The use of the trap can be a risky strategy as all the defenders (except the goalkeeper) have to move up together in a relatively straight line, otherwise the attacking players will not be in an offside position as long as they are behind the goalkeeper and a defender that has not moved up; if the offside trap fails, the attacking players will have an almost clear run towards the goal. The 2003 rule changes have made it even more perilous as a tactic, since the definition of active play was made more stringent. Thus, teams attempting an offside trap are less likely to have an offside offence called when they have caught a player in an offside position if he is deemed by the referee to be not in active play.

One of the best-known defenders to employ the offside trap was Billy McCracken of Newcastle United. It is claimed his play pressured officials to modify the laws in 1925, reducing the required number of defenders between the attacker and the goal line from three to two.

References

1. ^ Article from World Soccer Magazine.
2. ^ News item from the BBC website.
3. ^ Article, from the New Statesman, which argues that women are making an effort to invert this stereotype as a means of obtaining greater social parity with men!
4. ^ Report from the Ofcom website, relating to an advert for Yorkie.
5. ^ 'Laws of the Game' section of FIFA official website.
6. ^ Video from YouTube.

External links

Association football, commonly known as football or soccer, is a team sport played between two teams of 11 players. It is the most popular sport in the world.
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Offside, off-sides, off-side or off side may refer to:
  • A rule in a number of field sports to regulate aspects of player positioning

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The Laws of the Game (also known as the Laws of Football) are the rules governing a game of association football (soccer).

Current Laws of the Game

The current Laws of the Game consists of 17 individual laws:
  • Law 1: The Field of Play

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Association football, commonly known as football or soccer, is a team sport played between two teams of 11 players. It is the most popular sport in the world.
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"God and my right"
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The International Football Association Board (IFAB) (also known as The International F. A. Board or simply The International Board) is the body that determines the Laws of the Game of association football (soccer).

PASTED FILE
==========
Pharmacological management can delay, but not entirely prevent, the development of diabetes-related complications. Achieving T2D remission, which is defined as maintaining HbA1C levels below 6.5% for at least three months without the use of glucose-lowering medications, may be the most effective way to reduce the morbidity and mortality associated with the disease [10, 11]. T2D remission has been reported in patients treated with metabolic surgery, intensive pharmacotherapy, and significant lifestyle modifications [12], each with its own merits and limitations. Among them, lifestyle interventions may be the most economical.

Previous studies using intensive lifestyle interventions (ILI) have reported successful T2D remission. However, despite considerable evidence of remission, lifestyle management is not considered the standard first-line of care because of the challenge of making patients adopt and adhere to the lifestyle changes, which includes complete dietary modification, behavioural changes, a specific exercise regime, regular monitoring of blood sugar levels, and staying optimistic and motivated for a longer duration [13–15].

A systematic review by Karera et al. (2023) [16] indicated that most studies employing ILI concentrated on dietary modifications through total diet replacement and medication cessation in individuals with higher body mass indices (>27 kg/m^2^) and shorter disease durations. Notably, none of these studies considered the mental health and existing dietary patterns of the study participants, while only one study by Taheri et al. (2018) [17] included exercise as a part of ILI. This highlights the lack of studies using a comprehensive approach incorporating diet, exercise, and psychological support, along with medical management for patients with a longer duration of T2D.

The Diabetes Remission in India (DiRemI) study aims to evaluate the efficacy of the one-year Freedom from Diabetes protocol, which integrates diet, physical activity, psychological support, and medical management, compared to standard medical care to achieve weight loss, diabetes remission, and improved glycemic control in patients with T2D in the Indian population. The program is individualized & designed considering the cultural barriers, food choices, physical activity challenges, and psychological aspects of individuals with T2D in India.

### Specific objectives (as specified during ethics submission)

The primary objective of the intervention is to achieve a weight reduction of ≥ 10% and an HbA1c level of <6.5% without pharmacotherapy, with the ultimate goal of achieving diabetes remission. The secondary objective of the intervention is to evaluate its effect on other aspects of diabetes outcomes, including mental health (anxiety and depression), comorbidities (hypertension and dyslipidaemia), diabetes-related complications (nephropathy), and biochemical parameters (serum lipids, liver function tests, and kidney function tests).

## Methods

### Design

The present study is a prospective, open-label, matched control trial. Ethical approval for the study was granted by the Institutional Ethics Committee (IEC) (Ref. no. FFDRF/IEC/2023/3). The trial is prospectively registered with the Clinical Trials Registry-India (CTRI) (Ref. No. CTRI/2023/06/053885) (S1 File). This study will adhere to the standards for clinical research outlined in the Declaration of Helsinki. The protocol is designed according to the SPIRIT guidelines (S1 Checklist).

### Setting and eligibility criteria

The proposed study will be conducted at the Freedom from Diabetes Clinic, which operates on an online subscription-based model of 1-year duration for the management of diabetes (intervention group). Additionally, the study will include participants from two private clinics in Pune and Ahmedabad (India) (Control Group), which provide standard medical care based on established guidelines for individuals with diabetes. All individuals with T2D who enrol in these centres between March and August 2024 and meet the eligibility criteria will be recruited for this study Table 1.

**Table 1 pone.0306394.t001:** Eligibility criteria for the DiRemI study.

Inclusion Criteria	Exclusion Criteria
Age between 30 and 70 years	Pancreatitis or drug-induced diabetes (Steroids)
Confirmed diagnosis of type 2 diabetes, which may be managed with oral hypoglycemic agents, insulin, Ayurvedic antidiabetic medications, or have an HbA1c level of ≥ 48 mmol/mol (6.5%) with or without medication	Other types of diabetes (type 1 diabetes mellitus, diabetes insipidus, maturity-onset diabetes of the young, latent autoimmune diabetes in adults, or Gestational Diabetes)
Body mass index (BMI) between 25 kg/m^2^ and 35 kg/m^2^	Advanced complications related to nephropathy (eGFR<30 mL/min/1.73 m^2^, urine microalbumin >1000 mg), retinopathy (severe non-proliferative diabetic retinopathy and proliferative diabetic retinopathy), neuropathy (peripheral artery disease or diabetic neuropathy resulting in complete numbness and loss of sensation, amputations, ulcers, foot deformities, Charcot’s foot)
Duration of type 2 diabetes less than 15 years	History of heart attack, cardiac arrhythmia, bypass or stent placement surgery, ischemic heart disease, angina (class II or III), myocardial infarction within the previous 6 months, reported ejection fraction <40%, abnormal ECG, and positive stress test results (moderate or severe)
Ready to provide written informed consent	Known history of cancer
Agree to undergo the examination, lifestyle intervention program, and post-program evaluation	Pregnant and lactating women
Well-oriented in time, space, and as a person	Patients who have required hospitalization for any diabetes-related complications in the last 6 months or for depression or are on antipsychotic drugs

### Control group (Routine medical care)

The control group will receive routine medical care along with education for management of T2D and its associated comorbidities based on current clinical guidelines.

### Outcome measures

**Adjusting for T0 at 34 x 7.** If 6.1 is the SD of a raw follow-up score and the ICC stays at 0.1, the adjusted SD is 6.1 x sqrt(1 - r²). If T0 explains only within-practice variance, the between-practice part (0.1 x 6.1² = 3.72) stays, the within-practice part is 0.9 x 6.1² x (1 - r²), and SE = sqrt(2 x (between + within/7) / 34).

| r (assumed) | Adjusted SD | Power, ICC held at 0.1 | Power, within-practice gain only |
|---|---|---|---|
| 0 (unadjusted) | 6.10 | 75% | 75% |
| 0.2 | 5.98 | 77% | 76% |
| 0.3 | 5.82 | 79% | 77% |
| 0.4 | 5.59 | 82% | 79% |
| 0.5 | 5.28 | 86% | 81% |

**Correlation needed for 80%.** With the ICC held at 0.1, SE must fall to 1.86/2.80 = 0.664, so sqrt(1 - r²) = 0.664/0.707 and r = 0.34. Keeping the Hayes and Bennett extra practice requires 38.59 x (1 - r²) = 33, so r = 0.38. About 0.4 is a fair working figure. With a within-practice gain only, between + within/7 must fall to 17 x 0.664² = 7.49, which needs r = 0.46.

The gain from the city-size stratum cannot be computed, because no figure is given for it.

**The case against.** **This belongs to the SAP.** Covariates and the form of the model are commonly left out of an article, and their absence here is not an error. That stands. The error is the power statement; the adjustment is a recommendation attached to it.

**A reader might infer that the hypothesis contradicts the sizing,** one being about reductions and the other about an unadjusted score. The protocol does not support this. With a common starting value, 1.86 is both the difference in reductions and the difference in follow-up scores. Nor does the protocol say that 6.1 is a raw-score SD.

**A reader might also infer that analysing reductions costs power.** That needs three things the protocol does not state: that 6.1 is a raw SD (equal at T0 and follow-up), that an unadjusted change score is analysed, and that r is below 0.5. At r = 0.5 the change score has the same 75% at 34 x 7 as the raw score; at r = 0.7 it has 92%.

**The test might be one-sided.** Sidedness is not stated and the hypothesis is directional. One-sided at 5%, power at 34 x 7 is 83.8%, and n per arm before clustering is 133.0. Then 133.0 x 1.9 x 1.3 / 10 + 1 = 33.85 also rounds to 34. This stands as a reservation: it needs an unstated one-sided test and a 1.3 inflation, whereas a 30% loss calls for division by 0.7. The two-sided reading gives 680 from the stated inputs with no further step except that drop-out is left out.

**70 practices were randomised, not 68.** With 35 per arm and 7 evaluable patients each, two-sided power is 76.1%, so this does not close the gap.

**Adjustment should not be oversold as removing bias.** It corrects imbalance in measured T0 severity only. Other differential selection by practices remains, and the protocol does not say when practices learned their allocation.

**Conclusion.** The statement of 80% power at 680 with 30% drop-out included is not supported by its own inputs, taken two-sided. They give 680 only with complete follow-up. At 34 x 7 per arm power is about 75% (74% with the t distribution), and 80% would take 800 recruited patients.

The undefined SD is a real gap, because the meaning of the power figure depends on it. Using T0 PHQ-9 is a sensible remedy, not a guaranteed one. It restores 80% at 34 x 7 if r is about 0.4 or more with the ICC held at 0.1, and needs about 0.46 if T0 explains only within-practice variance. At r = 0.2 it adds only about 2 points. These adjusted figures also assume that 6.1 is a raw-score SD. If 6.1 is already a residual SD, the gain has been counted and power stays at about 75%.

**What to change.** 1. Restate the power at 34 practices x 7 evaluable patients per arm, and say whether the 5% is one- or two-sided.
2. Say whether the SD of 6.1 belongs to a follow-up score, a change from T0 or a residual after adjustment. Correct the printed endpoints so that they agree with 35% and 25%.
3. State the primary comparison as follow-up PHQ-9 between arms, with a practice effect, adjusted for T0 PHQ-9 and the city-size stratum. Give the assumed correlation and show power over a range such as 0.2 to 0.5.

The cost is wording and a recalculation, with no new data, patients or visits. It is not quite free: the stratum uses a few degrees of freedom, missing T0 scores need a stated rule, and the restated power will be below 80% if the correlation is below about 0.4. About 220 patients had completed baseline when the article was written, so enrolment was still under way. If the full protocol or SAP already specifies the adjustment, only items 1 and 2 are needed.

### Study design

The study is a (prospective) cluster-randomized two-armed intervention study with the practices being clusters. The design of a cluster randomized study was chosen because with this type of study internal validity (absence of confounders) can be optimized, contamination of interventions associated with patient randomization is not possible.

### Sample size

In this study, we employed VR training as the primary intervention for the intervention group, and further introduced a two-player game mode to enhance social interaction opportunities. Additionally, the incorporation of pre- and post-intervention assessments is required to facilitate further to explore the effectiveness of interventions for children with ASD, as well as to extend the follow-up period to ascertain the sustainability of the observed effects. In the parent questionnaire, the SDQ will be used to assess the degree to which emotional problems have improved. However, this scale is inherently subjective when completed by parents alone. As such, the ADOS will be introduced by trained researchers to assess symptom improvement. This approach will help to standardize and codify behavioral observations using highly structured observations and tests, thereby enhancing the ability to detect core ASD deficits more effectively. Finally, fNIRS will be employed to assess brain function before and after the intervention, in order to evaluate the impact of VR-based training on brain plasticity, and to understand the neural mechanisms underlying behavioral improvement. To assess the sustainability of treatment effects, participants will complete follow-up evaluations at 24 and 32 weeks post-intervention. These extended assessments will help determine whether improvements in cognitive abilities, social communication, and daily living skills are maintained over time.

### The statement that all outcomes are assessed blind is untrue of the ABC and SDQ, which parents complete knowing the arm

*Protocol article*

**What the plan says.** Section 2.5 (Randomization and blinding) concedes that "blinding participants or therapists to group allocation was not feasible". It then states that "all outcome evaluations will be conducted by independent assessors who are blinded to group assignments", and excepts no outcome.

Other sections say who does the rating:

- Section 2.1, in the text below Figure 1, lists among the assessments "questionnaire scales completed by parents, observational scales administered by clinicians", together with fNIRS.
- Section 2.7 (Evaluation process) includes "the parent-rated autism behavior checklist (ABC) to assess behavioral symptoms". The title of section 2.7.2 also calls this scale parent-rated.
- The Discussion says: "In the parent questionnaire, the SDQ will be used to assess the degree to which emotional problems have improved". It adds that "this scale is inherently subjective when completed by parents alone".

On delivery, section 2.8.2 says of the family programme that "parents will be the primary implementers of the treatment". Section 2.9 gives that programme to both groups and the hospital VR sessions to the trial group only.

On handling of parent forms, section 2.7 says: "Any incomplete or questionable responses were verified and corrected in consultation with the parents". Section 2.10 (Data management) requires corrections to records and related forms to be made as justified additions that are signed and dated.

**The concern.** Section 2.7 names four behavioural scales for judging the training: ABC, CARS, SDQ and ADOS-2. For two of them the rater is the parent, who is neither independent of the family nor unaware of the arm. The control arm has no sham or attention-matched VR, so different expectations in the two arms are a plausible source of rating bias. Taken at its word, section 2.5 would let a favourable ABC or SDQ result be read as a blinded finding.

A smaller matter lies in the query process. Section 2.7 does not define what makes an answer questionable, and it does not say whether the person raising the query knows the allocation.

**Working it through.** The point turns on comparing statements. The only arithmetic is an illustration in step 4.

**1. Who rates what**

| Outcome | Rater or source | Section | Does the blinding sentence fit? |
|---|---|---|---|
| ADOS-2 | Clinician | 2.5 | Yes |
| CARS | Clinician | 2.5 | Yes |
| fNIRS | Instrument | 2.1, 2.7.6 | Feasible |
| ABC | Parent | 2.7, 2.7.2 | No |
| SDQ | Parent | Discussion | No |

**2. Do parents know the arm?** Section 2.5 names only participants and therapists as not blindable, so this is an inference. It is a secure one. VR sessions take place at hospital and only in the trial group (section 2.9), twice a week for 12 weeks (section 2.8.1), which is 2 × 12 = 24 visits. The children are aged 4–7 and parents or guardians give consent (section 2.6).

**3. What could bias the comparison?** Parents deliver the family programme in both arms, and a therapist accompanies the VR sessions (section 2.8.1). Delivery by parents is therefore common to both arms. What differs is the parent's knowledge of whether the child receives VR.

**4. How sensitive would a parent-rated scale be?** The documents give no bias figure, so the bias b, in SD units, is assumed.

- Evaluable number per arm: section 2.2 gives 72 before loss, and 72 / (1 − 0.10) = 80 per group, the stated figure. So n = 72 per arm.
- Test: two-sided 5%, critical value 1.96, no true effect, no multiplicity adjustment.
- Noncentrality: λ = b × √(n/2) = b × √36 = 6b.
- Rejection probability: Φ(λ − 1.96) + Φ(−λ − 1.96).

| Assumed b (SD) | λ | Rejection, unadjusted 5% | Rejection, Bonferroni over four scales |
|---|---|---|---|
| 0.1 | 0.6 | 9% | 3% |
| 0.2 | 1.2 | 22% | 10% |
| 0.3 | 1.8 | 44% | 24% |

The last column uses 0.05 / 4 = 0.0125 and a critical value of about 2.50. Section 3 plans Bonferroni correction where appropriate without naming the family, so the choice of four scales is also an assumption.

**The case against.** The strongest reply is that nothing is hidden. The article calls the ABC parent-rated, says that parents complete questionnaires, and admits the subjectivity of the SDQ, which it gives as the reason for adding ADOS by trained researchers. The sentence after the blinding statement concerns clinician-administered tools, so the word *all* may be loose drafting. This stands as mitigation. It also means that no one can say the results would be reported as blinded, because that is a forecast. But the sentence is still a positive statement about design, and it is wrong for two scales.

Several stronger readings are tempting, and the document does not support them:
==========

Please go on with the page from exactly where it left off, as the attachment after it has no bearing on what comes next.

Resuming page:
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A throw-in is a method of restarting play in a game of association football (soccer).

Award

A throw-in is awarded to the opponents of the team that last touched the ball, when the ball leaves the field of play by wholly crossing a side touch line (either on the ground or
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A goal kick is a method of restarting play in a game of association football (soccer).

Award

A goal kick is awarded to the defending team when the ball leaves the field of play by wholly crossing the goal line (either on the ground or in the air) without a goal having been
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corner kick is a method of restarting play in a game of association football (soccer). It was first devised in Sheffield under the Sheffield Rules in 1867. It was adopted by the Football Association in 1872.
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Federation of International Football Associations

Motto for the good of the game. .
Formation May 21, 1904
Type Sports federation
Headquarters Zürich, Switzerland
Membership 208 national associations
President Sepp Blatter
Website [1]
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Bill Nicholson OBE (26 January 1919 - 23 October 2004) was an English football player, coach, manager and scout who devoted his life to Tottenham Hotspur in North London.
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An indirect free kick is a method of restarting play in a game of association football (soccer). Unlike a direct free kick, a goal may not be scored directly from the kick. The law was derived from the Sheffield Rules that stated that no goal could be scored from a free kick.
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referee presides over a game of association football (soccer). The referee has "full authority to enforce the Laws of the Game in connection with the match to which he has been appointed" (Law 5), and the referee's decisions regarding facts connected with play are final, so far as
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Two assistant referees (previously known as linesmen) assist the referee in controlling an association football (soccer) match.

An assistant referee indicates matters to the referee (usually initially by raising his flag, but nowadays also by wireless communication
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Football is the name given to a number of different team sports. The most popular of these world-wide is association football (also known as soccer). The English word "football" is also applied to American football (also known as gridiron), Australian rules football, Canadian
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In rugby football, the offside rule prohibits players from gaining an advantage from being too far forward. The specifics of the rule differ between the two major codes.

Rugby Union

Offside rules in rugby union are particularly complex to the casual observer.
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Rugby football, often just "rugby", may refer to a number of sports descended from a common form of football developed at Rugby School in England, United Kingdom. Rugby union, rugby league, and, to a lesser extent, American football and Canadian football, are modern sports
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The Sheffield Rules were a code of football devised and played in the English city of Sheffield between 1857 and 1878. They were devised by Nathaniel Creswick and William Prest, for use by the newly founded Sheffield F.C..